Events

Art Rx

by Jillian Steinhauer on October 8, 2013

The Brooklyn Army Terminal is open of many spaces you can visit during this weekend's Open House New York

The Brooklyn Army Terminal is open of many spaces you can visit during this weekend’s Open House New York (photo by Joshua Bousel, via Flickr)

This week, more of our favorite annual fall events roll around, including the Art in Odd Places festival and the architecture and design–focused Open House New York. Otherwise, it’s an eclectic bunch, with discussions of new queer cinema, Vladimir Lenin’s relationship to Dada, and vernacular criticism; a celebration of the original 1913 Armory Show; and an examination of video remixes and mash-ups. The same as ever, New York keeps it interesting.

 Another Abstract Painting Show

When: Opens Tuesday, October 8, 5–8 pm
Where: Harold B. Lemmerman Gallery, New Jersey City University (Hepburn Hall 323, 3rd floor, 2039 Kennedy Boulevard, Jersey City)

It’s clear that abstract painting is undergoing something of a renaissance right now, but it’s not entirely clear why. Hyperallergic contributor Brendan Carroll has curated this group show, Out of Step, which begins with the question: “Given the new media of today — Internet art, generative software, digital projection mapping — why do artists continue to paint? And why do they continue to explore abstraction?” You’ll have to go to Jersey City to find some answers, but we bet it’ll be worth the trip.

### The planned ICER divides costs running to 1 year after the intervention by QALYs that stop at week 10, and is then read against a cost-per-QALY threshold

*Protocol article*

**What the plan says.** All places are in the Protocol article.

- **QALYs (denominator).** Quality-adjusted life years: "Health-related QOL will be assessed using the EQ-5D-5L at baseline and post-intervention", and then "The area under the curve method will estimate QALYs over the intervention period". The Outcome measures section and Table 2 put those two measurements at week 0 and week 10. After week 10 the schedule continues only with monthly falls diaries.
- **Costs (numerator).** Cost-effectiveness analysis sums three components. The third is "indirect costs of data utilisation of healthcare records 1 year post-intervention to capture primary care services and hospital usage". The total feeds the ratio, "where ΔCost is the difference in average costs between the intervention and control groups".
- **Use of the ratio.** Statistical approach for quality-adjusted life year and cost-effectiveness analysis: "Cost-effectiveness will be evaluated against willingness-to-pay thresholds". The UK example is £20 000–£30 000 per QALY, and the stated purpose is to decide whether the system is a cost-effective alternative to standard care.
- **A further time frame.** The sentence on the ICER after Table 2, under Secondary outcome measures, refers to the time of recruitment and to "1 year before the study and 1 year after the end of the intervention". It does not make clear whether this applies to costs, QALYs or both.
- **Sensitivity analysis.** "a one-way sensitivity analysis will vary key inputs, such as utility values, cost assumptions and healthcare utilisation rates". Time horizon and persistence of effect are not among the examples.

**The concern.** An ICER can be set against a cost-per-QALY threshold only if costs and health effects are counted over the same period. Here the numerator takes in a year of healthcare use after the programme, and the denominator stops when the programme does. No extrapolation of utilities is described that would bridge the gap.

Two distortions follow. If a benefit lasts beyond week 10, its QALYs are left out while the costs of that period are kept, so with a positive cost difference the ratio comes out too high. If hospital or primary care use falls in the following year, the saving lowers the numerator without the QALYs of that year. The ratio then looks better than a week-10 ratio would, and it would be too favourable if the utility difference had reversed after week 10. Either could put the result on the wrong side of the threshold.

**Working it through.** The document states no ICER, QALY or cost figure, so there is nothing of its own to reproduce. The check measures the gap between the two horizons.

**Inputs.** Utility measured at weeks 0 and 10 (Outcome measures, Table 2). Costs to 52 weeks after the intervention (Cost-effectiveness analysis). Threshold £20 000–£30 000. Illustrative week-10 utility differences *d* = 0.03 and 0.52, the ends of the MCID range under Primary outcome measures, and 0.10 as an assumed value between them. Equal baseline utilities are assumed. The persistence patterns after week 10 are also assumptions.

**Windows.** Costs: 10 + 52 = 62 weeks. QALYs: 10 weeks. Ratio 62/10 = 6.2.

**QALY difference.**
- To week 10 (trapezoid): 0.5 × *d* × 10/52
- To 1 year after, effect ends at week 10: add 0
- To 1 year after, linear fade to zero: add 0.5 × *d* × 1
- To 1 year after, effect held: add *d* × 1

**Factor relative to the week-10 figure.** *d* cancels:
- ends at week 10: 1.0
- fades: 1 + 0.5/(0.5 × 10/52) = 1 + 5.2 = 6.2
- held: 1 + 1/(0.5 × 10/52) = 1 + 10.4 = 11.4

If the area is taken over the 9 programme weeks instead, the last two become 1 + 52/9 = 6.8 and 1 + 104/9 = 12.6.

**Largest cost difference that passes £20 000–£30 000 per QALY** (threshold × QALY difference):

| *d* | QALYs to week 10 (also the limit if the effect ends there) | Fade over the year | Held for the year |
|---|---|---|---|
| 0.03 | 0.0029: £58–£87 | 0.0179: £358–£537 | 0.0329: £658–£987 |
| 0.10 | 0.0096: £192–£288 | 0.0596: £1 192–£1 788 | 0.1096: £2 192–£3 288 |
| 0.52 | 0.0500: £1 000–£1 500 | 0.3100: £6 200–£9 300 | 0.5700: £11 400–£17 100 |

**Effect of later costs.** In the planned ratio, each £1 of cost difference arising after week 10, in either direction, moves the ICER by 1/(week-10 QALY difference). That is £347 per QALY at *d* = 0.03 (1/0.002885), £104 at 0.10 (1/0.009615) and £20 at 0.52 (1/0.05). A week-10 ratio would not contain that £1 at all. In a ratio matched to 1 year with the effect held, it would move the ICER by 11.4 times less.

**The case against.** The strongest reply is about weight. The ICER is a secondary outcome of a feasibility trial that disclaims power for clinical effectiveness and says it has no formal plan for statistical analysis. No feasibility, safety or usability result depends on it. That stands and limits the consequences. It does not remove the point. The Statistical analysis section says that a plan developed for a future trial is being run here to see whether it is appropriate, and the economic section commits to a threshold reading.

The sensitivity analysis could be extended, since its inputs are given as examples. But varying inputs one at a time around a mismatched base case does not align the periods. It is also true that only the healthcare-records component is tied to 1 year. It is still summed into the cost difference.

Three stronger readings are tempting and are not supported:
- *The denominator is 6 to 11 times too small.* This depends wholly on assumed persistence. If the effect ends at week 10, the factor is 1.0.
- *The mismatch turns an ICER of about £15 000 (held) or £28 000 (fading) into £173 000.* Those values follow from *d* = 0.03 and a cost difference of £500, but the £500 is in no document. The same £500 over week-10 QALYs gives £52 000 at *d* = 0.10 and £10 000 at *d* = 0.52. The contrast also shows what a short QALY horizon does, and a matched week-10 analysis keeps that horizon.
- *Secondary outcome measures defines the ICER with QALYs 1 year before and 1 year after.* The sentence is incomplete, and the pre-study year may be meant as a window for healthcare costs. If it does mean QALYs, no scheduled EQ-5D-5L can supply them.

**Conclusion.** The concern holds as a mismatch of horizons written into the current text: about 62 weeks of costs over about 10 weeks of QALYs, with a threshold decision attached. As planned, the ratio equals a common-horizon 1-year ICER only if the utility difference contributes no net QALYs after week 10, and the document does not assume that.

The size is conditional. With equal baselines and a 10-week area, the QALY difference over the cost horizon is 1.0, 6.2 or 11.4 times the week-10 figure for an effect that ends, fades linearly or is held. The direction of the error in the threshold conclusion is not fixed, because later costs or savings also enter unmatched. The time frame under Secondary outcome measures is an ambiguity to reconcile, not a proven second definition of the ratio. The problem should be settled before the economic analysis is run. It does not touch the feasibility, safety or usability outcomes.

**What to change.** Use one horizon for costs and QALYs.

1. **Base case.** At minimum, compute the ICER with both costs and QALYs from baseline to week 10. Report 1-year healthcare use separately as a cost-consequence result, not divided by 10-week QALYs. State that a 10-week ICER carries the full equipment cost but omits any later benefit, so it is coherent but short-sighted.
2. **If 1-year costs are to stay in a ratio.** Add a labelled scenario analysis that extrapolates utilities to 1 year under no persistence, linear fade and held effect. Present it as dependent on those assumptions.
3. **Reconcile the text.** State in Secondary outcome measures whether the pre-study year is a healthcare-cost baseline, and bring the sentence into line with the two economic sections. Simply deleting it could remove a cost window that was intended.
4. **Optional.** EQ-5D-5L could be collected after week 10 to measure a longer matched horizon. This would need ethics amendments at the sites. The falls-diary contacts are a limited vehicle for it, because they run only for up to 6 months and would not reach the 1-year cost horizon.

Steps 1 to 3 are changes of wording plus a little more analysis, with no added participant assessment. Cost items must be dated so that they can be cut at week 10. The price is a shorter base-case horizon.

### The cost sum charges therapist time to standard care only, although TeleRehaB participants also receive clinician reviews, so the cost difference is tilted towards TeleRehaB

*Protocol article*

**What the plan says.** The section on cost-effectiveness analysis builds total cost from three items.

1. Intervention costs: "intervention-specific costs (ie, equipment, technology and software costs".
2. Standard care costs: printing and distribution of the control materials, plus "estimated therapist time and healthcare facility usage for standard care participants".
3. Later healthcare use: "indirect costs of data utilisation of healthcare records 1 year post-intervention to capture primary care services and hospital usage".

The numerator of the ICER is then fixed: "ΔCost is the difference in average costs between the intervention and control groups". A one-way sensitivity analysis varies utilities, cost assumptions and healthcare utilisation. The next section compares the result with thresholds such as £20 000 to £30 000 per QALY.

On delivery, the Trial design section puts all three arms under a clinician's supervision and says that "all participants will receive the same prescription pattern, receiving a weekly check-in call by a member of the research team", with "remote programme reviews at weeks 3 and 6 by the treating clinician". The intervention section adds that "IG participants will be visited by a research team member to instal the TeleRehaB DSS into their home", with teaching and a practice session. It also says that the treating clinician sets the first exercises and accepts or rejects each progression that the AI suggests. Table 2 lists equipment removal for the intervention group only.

Foundational Moments of New Queer Cinema

rich-new-queer-cinema1When: Tuesday, October 8, 6:30–8:30 pm
Where: Buell Hall, Columbia University (515 W 116th Street, Morningside Heights, Manhattan)

The story goes that film critic and professor B. Ruby Rich coined the term “new queer cinema” in a Village Voice article in 1992. Earlier this year she released a book on the topic, and tonight she’s celebrating the genre at Columbia University. Rich brings together filmmakers Sadie Benning, Rose Troche, and Stephen Winter, as well as scholar Amy Villarejo, to discuss where queer cinema’s been and where it’s at right now.

 Dada + Lenin?